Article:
- [X] Groovy: At least get comfortable enough with this to write/edit code.
- [X] monger: Get familiar with this.  Will lazy-load deep knowledge.
- [X] Ring: Do the task above.
- [X] Compojure: Do the task above.
- [X] Node.js: Shouldn't need to actually use this.  But, I'll still install
it and get used to npm.
- [X] Docker: At least get familiar with the concept.
- [X] Clojure: Finish reading The Joy of Clojure, at least.
- [ ] MongoDB: Do the MongoDB task above.
- [ ] Webpack: Do the Webpack tasks above
- [ ] Lodash: This is the underscore.js superset being used.
- [ ] Refresh JavaScript skills: Maybe read a book on ES6.

Update 2018-02-06: Looks like I'll be able to make it out without finishing off
the items on this list that I'm less enthusiastic about.  Otherwise, I'd call
this successful.  At least, it was successful enough to get pretty awesome at
functional software architecture and a few of the other things I actually do
*** CANCELED FreeBSD mastery
- State "CANCELED"   from "TODO"       [2018-02-23 Fri 10:40]
FreeBSD will be my primary OS, maybe for the rest of my life.  I'm willing to
invest several weeks in more study of it if it makes using it even better.
I've already put a lot of time into it, and that's all paid off over time.
This should take it to the next level.

- [ ] Read The Design and Implementation of the FreeBSD Operating System (2nd
Ed.).  This should give a better understanding of the kernel and system
architecture.
- [ ] Build a more highly customized kernel, reading up on all relevant flags
and hints in detail.
- [ ] Go through all ports and see if there's anything useful I don't know
about.  Make a list of stuff to check out on a VM and another list of
heavyweight applications to use only on VMs (maybe just in a GNU/Linux VM).
- [ ] Once I have a finalized list of workstation software (which shouldn't be
too different from my current one), install them all on my final setup and
update freebsd_setup.org.
- [ ] Read all documentation for each application.
- [ ] Check out custom make flags for all applications.  Recreate my
/etc/ports.conf file.

Canceling this due to CoCgate/huggate.  This is maybe a good lesson in not
getting too heavily invested in something like an OS.  I'll stick with my
current and more pragmatic level of OS expertise in the future.  I'll also
apply that to other software too, with the only exception being Emacs.
*** TODO switch to OpenBSD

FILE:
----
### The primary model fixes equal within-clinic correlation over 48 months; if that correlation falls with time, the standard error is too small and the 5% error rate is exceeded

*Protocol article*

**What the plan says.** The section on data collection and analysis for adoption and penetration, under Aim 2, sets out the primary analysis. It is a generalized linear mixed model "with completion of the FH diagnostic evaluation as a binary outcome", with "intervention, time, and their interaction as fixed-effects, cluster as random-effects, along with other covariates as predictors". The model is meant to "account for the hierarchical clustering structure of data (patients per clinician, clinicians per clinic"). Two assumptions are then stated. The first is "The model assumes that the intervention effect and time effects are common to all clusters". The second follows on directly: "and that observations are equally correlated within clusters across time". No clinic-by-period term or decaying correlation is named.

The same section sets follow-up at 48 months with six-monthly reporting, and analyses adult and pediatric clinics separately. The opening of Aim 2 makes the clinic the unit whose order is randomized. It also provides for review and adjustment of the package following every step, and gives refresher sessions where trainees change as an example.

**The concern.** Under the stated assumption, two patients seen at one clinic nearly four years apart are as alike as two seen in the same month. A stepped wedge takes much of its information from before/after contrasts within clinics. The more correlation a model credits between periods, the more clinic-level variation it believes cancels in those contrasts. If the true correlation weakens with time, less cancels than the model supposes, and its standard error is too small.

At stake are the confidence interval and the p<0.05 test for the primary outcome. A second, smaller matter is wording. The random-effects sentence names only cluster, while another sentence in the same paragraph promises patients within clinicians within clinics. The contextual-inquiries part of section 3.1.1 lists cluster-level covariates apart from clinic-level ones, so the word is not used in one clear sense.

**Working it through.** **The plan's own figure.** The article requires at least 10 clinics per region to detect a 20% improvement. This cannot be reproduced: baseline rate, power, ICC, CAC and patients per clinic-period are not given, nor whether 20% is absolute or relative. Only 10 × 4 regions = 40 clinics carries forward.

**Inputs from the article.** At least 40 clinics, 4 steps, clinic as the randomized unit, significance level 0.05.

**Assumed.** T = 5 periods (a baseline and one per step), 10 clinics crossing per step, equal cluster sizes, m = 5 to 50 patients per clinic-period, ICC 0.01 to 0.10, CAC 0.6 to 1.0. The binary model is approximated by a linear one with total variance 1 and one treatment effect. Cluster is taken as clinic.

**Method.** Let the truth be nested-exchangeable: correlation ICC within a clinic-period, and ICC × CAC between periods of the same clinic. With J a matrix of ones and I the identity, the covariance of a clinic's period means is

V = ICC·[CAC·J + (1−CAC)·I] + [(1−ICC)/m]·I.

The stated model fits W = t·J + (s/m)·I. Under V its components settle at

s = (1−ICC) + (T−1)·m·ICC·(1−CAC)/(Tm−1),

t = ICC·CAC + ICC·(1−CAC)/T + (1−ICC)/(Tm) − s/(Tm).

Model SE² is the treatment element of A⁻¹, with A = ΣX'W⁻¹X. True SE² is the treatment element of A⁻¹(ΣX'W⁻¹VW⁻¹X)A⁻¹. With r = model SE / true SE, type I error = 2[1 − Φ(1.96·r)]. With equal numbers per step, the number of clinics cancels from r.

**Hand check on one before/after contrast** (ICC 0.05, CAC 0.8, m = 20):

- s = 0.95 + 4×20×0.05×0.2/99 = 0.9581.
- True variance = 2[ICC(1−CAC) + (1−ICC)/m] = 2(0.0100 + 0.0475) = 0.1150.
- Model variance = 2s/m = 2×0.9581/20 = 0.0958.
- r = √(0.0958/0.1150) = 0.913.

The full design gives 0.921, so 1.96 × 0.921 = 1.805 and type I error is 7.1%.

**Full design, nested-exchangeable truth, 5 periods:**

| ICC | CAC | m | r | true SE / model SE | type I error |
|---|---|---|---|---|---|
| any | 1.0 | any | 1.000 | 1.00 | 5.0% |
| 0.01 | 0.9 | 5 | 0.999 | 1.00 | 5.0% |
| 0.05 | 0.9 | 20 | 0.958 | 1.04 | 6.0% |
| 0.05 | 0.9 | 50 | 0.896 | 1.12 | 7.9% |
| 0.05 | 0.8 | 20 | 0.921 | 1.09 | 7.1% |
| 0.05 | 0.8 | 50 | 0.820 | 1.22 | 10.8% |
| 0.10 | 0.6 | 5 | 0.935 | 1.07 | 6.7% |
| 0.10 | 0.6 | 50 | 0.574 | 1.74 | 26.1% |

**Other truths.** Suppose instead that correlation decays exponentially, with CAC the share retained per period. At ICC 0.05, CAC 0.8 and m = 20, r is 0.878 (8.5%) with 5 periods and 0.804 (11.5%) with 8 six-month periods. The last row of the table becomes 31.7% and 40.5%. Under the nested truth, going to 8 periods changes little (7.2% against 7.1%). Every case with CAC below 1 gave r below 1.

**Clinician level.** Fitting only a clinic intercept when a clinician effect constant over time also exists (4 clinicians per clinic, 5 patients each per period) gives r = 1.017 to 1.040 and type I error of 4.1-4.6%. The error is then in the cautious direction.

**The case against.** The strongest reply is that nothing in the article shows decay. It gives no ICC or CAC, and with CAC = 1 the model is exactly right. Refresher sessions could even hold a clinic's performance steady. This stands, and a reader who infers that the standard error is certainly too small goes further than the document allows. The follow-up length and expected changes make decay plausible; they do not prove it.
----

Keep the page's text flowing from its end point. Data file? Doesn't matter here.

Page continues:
Even if I was on the Core Team's side with huggate, I'd still need to part ways
with FreeBSD due to the exodus of others leaving due to it.  I've been meaning
to give modern OpenBSD a look, so this is fine with me anyway.  Here's the plan
for getting as comfortable as I am with FreeBSD with it, and hopefully
surpassing that level.

- [ ] Read Absolute OpenBSD.
- [ ] Read the OpenBSD FAQ.
- [ ] Install OpenBSD on a VM.
- [ ] Install OpenBSD on my laptop, and see if I can get all the important
hardware working.  Backup plan here is to use NixOS.
- [ ] Install OpenBSD on workstation.
- [ ] Replace VPS with OpenBSD.
- [ ] Publish OpenBSD version of setup guide.
- [ ] Replace FreeBSD bookmarks with OpenBSD ones.
- [ ] Take a peek at autoinstall(8) for automating installation.
*** TODO CS/math (re-)education
I know enough now to redo my CS education, optimally focused towards specific
end goals.  This will take years, but I think it'll be worth it.  This workflow
is a merger between CS, math, and programming goals that takes me to where I
want to be, with the end goal being represented by being fluent in interactive
theorem proving in a dependently typed, purely functional language like Agda.
This end goal, however, shouldn't be confused with the point of the effort.
Each step along the way represents a significant paradigm shift in thought and
skills.  This plan ignores remedial topics in which I'm comfortable with my
current proficiency.

The progression of topics:
- General "mathematical thinking": There are several options here, one approach
is through formal logic, the other more proof-focused.  I'll probably do a
combination of both, but proof solving is a higher priority and more
generally useful.
- Abstract algebra: Study this to the depth covered by an intro-level course's
textbook.  Apart from being foundational to later work, this also rolls up a
lot of minor math topics I would otherwise be remiss to exclude.
- Theory of computation: A meta-subject I only need some gap-filling on.  Read
a single, but carefully chosen, text on the subject.
- Lambda calculus: A mostly remedial effort, narrowing focus from the larger
topic of computation to one towards functional programming.
- Category theory: A multi-part effort involving several books, from intro to
intermediate.
- Type theory: In parallel or interspersed with the category theory topics, do
the progression of 4-5 type theory texts.
- Agda/Coq: Keep Haskell and Clojure as main languages, but switch all
self-study in languages one of these two, depending on which seems to have a
more robust community (probably Coq).
- Dependent types: Supposedly Coq and various Haskell extensions support
dependent typing.  After understanding the base theory, try applications of
it here.

I'll have a good idea of where I want to go next after this once I get
there. But, I can already imagine multiple options now:
- Apply some of these ideas to real software.
- Pivot from PLT to language and compiler design.
- Progress into formal methods.
- Round out self-study with some ancillary topics like information theory or
some of the AI subfields I never spent much time with.
- Go deeper into academic study of type theory, collecting and reading the best
papers on the topic.

Will start this as soon as I clear off my more SE-related goals.  I might also
defer it for another couples months after that to do a front-end technologies
refresher for pragmatic reasons.